With the expected enrollment increase, the university will closely manage new freshman applications, effective June 22. Any new freshmen who apply or complete their application on and after June 22 will be given the option to attend one of Kent State's seven Regional Campuses located throughout Northeast Ohio or start attending the Kent Campus in the spring of 2012. The Kent Campus will continue to accept applications for transfer and upper-division students.

"In the past, Kent State has taken applications up through the start of the fall semester," Garcia said. "That will not be the case this year. The message I want to share with prospective students and their parents is if you want to enroll at Kent State and attend our Kent Campus, you need to apply early to guarantee a spot."

For more information about Kent State, visit www.kent.edu. For any query with respect to this article or any other content requirement, please contact Editor at htsyndication@hindustantimes.com

Copyright © 2011 US Fed News (HT Syndication)

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News Headline: Work, family, and college? You are not alone! | Attachment Email

News Date: 06/23/2011
Outlet Full Name: Cleveland.com (Plain Dealer - Online)
Contact Name: Ann Womer Benjamin
News OCR Text: My friends and colleagues are not surprised that I am passionate about education. It is not just because of the opportunities that I have had through my own education or the opportunities that have been available to my children through their education. It is not only because of my public service in the Ohio Statehouse or the Ohio Board of Education.

Perhaps the greatest insight that I received on the importance of education was through my time teaching adult learners at Case Western Reserve University, Cleveland State University, and Hiram College. While my students came from diverse backgrounds, such as law students at Case and Cleveland State and undergraduate students at Hiram, they all had optimistic aspirations for their futures. In many cases, they attended college despite other demands on their time.

If you are like my former students and are thinking about returning to college while juggling jobs, families, and other obligations, then take comfort in the fact that you are not alone.

While it may surprise you, nearly five out of 10 college students in the U.S. are over the age of 25 and balancing college with other priorities. That means that only half of all college students start immediately after high school and live on campus or commute from home. While this picture of college life is important to a lot of American families, it does not represent the diversity of today's college students.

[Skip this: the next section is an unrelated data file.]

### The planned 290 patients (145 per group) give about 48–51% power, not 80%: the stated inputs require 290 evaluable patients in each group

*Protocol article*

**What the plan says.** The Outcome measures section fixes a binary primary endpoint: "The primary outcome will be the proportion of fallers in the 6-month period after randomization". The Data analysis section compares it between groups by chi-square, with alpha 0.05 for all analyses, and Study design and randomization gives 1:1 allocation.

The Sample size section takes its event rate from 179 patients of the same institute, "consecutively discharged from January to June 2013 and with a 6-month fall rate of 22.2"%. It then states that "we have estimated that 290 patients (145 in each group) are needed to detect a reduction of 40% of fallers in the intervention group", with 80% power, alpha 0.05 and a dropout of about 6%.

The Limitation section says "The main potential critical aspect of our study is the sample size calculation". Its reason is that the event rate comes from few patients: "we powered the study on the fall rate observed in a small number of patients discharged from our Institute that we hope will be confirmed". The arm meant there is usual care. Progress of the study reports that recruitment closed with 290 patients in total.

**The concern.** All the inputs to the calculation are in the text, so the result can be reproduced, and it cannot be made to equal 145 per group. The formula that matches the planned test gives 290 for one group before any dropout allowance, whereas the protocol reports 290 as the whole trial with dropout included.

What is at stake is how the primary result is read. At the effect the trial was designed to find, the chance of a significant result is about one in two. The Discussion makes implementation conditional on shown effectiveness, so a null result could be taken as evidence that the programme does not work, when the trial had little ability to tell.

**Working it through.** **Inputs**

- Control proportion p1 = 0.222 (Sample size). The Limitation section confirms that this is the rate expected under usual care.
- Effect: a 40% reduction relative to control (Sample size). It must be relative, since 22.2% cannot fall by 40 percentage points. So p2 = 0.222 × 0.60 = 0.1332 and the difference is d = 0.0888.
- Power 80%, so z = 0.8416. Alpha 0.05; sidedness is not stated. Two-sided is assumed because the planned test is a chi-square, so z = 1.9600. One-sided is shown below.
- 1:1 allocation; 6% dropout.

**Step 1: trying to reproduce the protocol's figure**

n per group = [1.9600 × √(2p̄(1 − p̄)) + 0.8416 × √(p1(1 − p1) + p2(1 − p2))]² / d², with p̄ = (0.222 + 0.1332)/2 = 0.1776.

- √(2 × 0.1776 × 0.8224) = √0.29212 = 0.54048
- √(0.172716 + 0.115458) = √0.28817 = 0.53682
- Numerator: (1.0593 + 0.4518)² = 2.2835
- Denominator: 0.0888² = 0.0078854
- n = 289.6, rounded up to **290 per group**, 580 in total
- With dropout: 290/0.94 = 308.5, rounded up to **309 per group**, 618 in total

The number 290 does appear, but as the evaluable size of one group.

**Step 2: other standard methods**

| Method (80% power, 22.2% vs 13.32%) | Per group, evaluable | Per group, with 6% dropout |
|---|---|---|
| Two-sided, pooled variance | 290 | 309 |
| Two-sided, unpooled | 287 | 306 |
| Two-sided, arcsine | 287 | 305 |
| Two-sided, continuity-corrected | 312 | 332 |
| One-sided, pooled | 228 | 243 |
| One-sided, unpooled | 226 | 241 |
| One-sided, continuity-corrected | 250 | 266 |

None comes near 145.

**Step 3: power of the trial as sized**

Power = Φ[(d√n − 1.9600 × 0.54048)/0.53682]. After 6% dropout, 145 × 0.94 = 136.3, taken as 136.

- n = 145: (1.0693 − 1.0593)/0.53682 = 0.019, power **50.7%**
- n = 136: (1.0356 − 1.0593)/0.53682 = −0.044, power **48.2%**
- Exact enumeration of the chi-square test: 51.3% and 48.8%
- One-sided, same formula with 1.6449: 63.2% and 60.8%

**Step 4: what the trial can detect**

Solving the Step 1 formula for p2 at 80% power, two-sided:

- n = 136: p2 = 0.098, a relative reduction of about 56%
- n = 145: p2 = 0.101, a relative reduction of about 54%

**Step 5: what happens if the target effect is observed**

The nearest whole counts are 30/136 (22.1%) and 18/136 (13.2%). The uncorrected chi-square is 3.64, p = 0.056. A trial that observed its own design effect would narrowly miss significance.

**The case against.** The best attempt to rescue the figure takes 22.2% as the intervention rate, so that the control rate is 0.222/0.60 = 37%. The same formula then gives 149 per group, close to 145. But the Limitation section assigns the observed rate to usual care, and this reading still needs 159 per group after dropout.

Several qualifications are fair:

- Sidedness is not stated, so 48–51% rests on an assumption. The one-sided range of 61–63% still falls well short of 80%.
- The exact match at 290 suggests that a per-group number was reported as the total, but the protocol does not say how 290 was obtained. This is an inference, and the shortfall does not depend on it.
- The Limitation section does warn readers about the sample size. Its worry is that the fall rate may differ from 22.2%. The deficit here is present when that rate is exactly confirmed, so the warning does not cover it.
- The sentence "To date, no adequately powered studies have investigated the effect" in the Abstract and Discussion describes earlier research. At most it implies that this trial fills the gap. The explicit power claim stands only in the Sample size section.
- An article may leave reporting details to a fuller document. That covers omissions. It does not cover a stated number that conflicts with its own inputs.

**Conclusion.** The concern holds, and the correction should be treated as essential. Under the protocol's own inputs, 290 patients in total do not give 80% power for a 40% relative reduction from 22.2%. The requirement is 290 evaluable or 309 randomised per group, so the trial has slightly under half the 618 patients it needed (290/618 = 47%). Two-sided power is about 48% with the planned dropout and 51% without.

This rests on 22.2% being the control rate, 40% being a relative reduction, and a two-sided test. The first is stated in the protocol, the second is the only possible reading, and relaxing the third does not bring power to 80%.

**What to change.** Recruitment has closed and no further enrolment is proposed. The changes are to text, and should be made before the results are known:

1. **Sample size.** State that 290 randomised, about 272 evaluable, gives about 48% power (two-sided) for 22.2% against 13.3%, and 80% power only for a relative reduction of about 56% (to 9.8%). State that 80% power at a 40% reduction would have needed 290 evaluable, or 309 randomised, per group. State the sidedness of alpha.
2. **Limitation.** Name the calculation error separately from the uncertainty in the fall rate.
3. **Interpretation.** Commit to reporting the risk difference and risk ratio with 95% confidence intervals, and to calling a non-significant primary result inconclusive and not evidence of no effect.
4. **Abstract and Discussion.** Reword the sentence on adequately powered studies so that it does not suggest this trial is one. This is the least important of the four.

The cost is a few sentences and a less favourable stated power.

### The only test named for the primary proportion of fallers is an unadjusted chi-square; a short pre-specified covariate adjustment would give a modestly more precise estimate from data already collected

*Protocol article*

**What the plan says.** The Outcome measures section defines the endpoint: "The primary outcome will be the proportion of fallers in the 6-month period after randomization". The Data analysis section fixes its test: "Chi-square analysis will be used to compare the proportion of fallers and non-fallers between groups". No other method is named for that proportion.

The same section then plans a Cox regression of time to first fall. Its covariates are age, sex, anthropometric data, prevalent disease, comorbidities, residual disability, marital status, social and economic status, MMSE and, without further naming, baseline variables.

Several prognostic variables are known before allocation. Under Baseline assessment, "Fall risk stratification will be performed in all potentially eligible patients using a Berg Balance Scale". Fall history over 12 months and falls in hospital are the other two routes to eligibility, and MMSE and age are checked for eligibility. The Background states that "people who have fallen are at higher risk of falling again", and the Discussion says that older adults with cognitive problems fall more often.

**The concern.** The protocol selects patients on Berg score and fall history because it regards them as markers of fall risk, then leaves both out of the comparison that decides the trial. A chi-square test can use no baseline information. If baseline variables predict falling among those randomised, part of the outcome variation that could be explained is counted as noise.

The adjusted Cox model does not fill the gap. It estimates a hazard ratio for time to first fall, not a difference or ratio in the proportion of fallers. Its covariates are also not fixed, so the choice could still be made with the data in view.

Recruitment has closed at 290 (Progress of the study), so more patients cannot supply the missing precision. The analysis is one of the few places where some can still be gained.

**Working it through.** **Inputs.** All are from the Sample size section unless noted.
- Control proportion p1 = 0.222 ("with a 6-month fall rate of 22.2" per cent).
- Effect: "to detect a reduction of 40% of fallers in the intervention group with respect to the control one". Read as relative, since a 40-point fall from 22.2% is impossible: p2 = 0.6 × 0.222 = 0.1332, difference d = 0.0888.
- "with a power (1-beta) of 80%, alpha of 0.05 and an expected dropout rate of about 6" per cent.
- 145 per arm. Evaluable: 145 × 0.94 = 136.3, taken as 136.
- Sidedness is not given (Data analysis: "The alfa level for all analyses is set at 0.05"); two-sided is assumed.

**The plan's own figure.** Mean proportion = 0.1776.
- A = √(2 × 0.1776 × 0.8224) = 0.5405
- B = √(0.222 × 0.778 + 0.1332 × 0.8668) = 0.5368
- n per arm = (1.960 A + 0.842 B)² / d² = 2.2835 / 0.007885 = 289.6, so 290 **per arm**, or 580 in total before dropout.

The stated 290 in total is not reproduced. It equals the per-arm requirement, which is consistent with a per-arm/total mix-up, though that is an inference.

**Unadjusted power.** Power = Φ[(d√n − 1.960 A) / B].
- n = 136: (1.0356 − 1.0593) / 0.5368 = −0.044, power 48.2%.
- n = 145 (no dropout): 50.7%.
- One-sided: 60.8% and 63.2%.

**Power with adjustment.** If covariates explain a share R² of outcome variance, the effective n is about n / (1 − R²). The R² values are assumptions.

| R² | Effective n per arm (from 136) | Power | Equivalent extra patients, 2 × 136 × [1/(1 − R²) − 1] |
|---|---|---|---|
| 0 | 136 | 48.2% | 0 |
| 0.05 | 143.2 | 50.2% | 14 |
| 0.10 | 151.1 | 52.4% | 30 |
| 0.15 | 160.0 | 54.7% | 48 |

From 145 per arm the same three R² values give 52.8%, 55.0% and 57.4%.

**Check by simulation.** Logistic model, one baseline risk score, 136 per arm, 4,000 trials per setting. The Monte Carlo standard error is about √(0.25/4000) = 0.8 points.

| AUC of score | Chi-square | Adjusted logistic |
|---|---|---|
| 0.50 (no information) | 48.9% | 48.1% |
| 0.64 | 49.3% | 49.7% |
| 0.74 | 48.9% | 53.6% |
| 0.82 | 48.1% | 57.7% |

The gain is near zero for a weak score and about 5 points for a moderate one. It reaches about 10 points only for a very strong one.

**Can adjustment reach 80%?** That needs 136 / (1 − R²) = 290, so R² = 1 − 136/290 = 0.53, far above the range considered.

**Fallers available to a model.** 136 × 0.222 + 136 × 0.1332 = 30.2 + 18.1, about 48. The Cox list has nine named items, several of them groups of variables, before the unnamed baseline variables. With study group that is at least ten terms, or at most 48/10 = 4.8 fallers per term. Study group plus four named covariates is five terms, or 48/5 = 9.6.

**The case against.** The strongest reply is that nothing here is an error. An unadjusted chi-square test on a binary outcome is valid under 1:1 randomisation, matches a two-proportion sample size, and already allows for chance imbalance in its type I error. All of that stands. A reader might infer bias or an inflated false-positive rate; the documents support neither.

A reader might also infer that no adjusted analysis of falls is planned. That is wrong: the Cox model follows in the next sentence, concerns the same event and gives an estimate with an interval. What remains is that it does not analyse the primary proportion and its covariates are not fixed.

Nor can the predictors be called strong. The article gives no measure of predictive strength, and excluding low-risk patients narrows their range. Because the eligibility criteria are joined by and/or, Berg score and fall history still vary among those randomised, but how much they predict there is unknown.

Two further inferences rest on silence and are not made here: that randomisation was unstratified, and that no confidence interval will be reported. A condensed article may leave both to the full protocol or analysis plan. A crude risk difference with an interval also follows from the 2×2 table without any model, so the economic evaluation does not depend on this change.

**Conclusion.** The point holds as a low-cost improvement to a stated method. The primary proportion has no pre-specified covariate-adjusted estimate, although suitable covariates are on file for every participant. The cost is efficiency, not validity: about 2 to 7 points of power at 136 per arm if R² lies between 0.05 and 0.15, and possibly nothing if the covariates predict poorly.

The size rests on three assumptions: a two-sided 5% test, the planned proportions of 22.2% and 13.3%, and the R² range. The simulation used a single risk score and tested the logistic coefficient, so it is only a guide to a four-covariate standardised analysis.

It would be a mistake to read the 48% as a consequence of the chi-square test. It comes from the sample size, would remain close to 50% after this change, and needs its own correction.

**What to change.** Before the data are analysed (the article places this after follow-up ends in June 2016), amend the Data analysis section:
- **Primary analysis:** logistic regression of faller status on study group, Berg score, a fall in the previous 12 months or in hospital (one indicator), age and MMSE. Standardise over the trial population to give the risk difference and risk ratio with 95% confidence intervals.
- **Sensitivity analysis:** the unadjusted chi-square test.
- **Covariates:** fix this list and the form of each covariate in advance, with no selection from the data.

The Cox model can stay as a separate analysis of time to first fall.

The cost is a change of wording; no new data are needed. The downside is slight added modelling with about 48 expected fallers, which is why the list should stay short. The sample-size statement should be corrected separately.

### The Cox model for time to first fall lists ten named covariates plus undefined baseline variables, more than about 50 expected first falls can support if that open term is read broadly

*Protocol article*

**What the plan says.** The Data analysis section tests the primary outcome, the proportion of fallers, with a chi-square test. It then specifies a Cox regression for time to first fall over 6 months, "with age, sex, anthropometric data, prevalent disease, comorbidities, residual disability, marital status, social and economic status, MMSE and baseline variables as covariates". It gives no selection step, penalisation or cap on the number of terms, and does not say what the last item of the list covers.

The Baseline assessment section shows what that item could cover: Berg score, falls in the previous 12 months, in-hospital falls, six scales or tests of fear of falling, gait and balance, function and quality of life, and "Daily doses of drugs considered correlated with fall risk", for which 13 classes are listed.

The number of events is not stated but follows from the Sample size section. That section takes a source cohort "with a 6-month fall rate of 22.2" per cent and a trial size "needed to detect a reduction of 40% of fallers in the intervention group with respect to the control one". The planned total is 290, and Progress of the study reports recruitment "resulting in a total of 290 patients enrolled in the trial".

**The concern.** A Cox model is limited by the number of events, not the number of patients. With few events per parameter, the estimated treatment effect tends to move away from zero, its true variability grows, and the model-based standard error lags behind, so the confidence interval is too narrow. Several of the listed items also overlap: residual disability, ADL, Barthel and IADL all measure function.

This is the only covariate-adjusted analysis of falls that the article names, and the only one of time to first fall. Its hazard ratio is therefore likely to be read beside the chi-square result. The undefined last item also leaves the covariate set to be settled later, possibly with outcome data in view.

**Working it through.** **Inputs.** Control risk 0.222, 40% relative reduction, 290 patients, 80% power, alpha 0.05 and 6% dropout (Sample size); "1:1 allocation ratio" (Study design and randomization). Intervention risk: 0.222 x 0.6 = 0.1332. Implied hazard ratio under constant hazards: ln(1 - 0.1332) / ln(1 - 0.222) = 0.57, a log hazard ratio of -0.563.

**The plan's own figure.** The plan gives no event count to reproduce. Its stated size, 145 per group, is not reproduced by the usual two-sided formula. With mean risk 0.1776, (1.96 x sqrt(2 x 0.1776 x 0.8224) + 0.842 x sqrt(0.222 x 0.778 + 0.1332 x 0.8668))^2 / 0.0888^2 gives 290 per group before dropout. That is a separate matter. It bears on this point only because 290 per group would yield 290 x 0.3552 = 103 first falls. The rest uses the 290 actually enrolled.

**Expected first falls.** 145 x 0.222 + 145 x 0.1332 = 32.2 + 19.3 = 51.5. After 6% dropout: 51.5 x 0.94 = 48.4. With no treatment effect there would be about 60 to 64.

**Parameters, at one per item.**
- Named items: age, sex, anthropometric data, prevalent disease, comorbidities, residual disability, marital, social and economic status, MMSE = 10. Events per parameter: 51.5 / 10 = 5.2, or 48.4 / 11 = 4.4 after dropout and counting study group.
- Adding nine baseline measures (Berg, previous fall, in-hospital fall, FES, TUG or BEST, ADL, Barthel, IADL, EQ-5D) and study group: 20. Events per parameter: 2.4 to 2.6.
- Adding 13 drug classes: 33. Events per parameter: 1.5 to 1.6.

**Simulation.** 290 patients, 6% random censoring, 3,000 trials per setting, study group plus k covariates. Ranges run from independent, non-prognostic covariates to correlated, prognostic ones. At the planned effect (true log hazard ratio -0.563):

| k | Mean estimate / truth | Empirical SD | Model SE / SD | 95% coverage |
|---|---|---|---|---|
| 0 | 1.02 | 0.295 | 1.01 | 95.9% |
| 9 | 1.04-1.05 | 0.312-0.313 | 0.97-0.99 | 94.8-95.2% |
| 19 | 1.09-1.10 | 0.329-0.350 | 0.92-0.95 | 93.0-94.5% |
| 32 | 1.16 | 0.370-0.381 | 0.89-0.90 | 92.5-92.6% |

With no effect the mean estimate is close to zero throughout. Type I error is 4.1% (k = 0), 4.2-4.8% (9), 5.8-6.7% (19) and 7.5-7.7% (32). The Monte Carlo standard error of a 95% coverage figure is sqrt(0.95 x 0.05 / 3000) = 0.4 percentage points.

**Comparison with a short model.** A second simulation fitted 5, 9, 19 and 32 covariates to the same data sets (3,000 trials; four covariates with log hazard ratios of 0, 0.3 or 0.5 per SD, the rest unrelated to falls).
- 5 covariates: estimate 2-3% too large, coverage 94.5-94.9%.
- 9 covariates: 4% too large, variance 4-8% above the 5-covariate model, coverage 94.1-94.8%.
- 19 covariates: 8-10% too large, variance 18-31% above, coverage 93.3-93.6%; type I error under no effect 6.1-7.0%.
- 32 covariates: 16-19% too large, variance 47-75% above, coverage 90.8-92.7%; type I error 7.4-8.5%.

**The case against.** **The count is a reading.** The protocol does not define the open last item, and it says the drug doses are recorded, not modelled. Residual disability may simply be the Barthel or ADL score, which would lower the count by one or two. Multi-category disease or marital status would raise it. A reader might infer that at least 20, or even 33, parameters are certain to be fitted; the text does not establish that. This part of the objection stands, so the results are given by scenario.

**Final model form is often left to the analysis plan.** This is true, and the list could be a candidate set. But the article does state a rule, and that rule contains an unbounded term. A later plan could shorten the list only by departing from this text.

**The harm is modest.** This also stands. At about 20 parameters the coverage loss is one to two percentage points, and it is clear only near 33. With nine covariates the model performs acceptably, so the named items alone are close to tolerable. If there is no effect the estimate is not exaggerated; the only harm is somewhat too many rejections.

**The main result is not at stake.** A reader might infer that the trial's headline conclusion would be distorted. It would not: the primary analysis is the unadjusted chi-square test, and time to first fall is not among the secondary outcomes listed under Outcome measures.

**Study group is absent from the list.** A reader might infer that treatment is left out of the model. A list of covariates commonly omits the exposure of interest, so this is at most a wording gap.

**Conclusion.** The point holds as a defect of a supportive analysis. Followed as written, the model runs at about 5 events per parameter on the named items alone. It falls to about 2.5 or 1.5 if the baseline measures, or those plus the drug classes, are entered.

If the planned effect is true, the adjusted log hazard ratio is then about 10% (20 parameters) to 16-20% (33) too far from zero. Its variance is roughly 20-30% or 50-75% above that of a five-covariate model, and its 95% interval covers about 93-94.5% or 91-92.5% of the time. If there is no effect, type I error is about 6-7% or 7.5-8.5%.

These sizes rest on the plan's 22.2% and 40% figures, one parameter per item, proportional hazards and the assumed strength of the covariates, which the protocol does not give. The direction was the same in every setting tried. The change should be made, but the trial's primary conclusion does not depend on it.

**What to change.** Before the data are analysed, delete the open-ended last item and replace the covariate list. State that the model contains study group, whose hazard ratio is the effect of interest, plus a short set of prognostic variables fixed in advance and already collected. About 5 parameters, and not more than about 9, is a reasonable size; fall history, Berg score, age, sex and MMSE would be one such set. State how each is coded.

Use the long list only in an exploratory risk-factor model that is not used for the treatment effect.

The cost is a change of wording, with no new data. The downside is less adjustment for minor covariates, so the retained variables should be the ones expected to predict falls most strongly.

For nontraditional students, taking classes during the day several days a week rarely works. And colleges and universities know that. For decades, colleges and universities have offered evening and weekend programs, and now online programs are almost as widespread.

Another common practice is for colleges and universities to open campuses in locations that are close to where adult students live and work. We are even seeing university partnerships where students can earn a bachelor's or master's degree from the campus of a community college. In other words, colleges and universities are constantly expanding programs to make it easier for nontraditional students to complete their degrees.

With so many adults returning to college and so many more programs being offered, you are in good company when you return to the classroom. Northeast Ohio has more than 100,000 adults in college right now. Like you, they are working, raising families, and looking to advance their careers. In addition, they are enrolled in convenient programs that are meeting their needs. Best of all, each year, more and more are earning degrees and will have greater access to the growing number of jobs in Ohio that require education beyond a high school diploma.

Take a chance on your future. Contact a representative from any of the colleges and universities in Northeast Ohio that offer programs specifically for adult students. You may speak with Barb Friedt representing adult degree programs at the Holden University Center of Lakeland Community College, which will offer degree programs from Cleveland State University, Franklin University, Kent State University, Lake Erie College, Ohio University, The University of Akron, The University of Toledo, Ursuline College, and Youngstown State University from one convenient location.